BOB GARFIELD: Richard Young is a freelance celebrity photographer who has been shooting pop stars and royalty for 40 years.
RICHARD YOUNG:People I'm going to photograph in, in London doesn't really warrant it, and I look around me and I see this - the, the, the people that everybody is going mad about, and I think to myself these are not stars! How, for crying out loud can these people have the audacity to call themselves celebrities?
BOB GARFIELD: Who are the big celebrities in-- in the United Kingdom right now?
WOMAN: I guess you'd say Robbie Williams-- Gordon Brown--
BOB GARFIELD: Let me ask you a followup question, please. Who are Robbie Williams and Gordon Brown?
WOMAN: Well one is a pop star, one's a politician.
BOB GARFIELD: Here's the one who isn't a politician.
ROBBIE WILLIAMS: [SINGING] HELL IS GONE AND HEAVEN'S HERE THERE'S NOTHING LEFT FOR YOU TO FEAR, SHAKE YOUR ASS, COME OVER HERE NOW SCREAM!
BOB GARFIELD: The song is titled Let Me Entertain You. You can hear it on your favorite top 40 station --never.
BOB GARFIELD: Excuse me. I'm Bob Garfield from National Public Radio in Washington. Can I ask you a question? Who are your big celebrities?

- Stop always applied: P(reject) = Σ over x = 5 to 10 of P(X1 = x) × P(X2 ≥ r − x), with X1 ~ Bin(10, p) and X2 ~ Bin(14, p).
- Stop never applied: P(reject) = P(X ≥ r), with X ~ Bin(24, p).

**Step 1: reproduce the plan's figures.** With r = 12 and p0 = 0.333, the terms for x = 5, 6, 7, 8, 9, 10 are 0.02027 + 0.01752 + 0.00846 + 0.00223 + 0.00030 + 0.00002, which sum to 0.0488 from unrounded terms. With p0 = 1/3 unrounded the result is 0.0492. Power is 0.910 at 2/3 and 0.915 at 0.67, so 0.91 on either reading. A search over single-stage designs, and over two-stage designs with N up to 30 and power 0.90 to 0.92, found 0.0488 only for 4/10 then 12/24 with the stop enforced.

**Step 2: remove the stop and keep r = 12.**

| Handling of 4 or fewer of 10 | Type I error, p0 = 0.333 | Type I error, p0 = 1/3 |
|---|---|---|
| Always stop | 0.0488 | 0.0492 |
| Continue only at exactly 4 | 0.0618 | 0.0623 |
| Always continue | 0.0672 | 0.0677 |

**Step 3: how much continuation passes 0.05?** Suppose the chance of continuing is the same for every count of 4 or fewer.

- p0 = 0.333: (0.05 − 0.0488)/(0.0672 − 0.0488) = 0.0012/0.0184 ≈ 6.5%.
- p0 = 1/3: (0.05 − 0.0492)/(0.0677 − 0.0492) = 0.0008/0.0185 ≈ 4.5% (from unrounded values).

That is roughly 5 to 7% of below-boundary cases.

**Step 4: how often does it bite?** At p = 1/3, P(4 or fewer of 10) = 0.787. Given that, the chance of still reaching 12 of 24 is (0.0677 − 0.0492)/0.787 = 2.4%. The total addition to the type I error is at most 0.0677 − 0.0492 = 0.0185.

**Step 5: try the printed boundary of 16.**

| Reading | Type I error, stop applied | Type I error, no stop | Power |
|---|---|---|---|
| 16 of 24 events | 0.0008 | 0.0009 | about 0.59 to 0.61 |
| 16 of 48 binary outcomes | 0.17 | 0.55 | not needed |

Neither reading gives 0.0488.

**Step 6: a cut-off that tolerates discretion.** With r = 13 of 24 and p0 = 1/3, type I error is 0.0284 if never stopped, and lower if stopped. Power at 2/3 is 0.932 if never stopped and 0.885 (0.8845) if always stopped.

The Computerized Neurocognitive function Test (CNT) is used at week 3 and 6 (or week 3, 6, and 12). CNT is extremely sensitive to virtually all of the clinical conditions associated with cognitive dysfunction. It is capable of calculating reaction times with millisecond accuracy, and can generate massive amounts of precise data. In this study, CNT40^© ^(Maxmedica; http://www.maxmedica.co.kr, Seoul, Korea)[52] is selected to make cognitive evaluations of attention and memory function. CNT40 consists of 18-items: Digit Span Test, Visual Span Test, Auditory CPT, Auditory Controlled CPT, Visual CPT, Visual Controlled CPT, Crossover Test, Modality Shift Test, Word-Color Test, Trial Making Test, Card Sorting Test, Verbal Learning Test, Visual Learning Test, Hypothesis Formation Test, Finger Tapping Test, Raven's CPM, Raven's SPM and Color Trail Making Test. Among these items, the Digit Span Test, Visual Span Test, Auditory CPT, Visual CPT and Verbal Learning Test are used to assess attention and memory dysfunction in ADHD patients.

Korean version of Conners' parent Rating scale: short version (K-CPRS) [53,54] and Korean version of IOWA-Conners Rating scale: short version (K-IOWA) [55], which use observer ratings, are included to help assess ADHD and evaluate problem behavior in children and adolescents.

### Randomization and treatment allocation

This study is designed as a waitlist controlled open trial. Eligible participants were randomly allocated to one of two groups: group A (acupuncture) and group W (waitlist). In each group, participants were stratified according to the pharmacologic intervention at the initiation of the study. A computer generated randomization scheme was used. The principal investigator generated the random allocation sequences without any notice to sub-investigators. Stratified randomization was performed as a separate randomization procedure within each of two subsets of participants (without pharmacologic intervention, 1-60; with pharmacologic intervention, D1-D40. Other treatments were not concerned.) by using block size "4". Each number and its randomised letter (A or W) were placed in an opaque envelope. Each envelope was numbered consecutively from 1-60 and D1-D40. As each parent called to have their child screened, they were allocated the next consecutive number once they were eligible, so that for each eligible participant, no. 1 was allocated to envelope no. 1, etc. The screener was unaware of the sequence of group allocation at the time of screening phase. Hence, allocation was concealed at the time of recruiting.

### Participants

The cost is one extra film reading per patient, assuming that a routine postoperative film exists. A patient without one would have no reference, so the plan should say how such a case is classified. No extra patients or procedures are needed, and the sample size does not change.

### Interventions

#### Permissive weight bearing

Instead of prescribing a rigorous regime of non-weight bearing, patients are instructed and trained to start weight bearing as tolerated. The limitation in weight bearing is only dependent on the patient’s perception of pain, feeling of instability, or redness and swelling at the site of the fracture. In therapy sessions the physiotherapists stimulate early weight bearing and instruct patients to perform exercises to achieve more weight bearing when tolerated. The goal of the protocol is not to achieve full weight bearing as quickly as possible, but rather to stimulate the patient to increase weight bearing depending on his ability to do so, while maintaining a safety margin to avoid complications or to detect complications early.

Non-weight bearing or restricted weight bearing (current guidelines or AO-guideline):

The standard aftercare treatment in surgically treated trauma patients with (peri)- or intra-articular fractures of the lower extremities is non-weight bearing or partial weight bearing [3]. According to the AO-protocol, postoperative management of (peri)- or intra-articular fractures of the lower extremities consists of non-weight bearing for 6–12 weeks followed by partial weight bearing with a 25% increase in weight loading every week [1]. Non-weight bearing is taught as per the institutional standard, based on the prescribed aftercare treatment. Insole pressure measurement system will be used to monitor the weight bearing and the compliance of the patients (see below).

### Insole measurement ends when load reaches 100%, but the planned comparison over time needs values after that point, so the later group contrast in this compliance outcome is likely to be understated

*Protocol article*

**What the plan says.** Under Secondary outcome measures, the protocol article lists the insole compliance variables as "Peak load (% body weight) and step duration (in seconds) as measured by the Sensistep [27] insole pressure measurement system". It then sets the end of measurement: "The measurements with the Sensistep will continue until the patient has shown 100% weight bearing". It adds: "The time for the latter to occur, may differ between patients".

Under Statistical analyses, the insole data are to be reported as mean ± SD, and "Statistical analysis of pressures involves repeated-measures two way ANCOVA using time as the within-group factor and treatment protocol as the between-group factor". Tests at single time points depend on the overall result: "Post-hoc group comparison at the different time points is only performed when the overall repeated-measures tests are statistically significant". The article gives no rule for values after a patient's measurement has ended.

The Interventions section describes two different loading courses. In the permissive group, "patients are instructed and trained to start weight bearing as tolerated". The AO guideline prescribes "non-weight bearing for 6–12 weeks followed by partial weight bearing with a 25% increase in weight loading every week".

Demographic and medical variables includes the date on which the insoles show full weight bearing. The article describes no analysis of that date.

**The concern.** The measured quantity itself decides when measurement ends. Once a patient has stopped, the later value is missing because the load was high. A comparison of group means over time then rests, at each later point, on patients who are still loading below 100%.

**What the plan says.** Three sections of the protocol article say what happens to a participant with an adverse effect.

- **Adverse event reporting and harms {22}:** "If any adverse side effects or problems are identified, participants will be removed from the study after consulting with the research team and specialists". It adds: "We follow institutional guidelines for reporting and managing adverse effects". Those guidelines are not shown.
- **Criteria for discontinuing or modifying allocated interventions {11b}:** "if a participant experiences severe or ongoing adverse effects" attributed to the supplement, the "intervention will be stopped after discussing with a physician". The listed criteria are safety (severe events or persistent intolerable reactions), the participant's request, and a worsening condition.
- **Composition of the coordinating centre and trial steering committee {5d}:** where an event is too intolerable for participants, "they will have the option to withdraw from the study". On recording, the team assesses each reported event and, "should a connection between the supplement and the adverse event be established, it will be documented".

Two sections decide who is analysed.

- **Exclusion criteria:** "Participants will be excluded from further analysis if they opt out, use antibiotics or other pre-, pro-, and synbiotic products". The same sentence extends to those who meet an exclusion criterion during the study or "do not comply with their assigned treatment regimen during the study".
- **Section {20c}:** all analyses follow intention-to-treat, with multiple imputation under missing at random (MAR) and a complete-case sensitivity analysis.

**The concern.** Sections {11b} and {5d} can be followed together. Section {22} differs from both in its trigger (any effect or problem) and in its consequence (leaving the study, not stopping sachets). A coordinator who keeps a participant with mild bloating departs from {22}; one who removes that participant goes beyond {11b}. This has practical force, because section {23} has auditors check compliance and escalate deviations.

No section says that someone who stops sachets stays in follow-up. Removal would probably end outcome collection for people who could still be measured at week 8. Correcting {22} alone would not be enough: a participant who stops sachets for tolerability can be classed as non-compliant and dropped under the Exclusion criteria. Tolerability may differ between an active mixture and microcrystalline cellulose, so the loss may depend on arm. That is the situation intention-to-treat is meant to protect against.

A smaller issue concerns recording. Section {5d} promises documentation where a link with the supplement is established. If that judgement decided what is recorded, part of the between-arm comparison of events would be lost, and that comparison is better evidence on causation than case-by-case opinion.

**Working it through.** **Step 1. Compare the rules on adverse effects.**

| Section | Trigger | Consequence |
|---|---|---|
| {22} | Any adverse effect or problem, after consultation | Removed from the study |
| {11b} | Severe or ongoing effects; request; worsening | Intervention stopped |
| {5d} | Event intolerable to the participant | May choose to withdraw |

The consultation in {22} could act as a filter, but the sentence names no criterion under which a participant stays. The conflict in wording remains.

WOMAN: It's got to be David Beckham's wife. Yeah. Posh Spice.
MAN: Big celebrities in England? Nasser Hussein, the English cricket captain. He-- he's, he's one of my favorites.
MAN: I don't know - Tom Cruise--
BOB GARFIELD: Tom Cruise, American.
MAN: Yeah. Christina Ricci, Michelle Pfeiffer--
BOB GARFIELD: American, American.
MAN: Yeah, worldwide I think most of the big actors and actors are American.
MAN: David Beckham I suppose and his wife, Posh.
BOB GARFIELD: That's the best you can come up with.
MAN: Yeah. 'Fraid so.
BOB GARFIELD: Isn't that a pitiful state of affairs?
MAN: Sad. Sad.